Kansas Immigration Plan Revealed

Kansas immigrationThere is little doubt that immigration is vital for the economies of many states, and some business groups in Kansas are forming a coalition to support just that view. The coalition hopes to start a new program to ensure that industries with labor shortages can hire immigrants. The group hopes to create a program that will help some qualified undocumented workers to stay in Kansas to work in agriculture and other industries that desperately need more labor power in order to thrive. According to the coalition, the proposed program would be beneficial for the Kansas economy by providing a labor force to some industries while spending fewer resources on deportation. The business coalition includes the Kansas Chamber of Commerce and agriculture groups.

The move is likely to cause heated debate in Legislature and elsewhere. Some members of the Legislature have argued that Kansas needs to implement harsher laws against undocumented workers, so the new proposals are likely to fly in the face of those suggestions. Others, including Agriculture Secretary Dale Rodman, have suggested that the federal government could provide a waiver so that agricultural businesses could get more employment help. The business coalition has already sent a copy of their suggested legislation changes to The Associated Press and is expected to bring the copy before the House and Senate in the future.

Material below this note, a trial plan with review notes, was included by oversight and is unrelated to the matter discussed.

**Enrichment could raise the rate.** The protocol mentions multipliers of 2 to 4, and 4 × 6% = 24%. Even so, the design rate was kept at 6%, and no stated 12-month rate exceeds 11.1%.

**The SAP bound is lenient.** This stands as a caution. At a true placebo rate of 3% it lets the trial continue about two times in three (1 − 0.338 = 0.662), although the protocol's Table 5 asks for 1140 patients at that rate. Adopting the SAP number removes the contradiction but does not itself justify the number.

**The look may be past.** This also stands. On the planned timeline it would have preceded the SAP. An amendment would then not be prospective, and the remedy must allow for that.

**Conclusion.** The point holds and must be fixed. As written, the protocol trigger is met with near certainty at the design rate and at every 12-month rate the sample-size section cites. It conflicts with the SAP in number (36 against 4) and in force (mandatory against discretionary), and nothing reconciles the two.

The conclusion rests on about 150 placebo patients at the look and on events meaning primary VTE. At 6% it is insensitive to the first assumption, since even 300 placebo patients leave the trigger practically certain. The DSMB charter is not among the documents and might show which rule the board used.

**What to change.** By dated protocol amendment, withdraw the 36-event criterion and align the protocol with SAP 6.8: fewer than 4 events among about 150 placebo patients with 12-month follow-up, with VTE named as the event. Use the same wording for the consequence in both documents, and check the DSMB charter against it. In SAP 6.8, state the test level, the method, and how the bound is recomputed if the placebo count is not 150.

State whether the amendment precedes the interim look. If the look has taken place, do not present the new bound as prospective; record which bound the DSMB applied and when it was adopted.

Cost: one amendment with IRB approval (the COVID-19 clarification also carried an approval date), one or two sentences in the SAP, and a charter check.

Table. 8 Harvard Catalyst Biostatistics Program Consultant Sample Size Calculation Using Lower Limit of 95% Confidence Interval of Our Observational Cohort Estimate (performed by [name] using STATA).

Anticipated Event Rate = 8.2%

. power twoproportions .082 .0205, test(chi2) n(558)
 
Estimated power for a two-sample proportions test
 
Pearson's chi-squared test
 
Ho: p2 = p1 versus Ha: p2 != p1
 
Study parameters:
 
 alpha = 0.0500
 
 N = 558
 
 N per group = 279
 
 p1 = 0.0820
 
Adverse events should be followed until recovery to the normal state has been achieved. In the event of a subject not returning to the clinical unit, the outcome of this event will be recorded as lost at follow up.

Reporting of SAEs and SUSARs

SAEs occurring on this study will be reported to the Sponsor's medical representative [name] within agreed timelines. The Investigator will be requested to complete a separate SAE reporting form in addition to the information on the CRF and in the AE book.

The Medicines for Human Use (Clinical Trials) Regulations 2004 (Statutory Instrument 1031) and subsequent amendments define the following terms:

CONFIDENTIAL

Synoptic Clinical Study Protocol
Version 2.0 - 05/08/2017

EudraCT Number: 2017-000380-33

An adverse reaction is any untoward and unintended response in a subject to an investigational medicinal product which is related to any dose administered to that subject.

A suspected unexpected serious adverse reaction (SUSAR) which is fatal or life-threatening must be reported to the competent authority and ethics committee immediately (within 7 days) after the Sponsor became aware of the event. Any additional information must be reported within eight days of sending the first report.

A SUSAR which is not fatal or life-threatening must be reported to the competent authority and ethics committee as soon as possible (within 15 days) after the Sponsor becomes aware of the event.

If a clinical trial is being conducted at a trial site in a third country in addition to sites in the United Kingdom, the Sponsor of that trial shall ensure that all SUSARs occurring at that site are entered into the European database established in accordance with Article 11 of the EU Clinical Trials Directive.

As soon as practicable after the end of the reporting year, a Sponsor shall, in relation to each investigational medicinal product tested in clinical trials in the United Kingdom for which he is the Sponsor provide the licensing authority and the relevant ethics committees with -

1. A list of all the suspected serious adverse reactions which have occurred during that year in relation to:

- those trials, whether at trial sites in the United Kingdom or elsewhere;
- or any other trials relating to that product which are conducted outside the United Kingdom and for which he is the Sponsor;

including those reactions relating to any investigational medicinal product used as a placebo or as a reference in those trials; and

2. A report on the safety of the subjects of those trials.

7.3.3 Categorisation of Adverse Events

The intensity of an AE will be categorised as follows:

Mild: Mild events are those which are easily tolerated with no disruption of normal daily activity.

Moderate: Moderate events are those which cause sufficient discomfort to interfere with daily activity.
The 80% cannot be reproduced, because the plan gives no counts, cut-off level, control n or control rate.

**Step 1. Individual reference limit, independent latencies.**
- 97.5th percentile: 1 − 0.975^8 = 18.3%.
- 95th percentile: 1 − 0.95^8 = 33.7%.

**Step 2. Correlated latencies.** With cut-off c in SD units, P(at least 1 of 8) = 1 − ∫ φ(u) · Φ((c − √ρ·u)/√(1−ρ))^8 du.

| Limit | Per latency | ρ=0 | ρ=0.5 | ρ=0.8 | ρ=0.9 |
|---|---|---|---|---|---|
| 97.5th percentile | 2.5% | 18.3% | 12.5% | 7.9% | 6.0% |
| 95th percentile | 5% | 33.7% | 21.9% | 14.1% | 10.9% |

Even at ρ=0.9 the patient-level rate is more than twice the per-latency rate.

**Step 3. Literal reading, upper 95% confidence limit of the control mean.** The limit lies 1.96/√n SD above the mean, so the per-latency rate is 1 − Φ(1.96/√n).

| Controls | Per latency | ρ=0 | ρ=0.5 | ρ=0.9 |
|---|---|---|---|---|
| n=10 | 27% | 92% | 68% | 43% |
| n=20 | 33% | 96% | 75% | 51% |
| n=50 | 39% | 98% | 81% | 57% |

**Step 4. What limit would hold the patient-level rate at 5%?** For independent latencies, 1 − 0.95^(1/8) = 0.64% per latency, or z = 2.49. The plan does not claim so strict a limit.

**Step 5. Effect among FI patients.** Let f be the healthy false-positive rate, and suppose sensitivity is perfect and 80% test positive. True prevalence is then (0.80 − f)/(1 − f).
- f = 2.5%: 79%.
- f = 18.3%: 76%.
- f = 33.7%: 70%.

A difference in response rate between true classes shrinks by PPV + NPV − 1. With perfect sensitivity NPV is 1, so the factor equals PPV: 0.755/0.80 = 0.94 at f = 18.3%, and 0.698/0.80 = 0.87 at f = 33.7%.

The coalition’s proposal is quite simple: the legislation would provide a pool of eligible undocumented employees. Certain industries could get a certification of a labor shortage from Kansas, making these industries eligible to tap the pool of workers. Kansas would then support those workers in seeking work authorization from the federal government. Under the proposed program, workers would need to have not committed more than one misdemeanor and need to have lived in the US for at least five years to be eligible for the program. According to the proposed program, those undocumented workers who take part would also have to agree to learn English. Businesses who take part in the program would pay a $200 fee for each worker as well as up to $5000 to take part in the program. Money raised in this manner would help pay for needed services, including immunization and language lessons. Employers taking part in the program would also have to comply with follow federal labor standards.

Some legislators have already spoken out against the coalition’s proposals. State Rep. Lance Kinzer, who thinks that the state should be discouraging illegal immigration, believes that the plan would be tantamount to offering “amnesty” for illegal workers who have already chosen to enter or remain in the country against the law.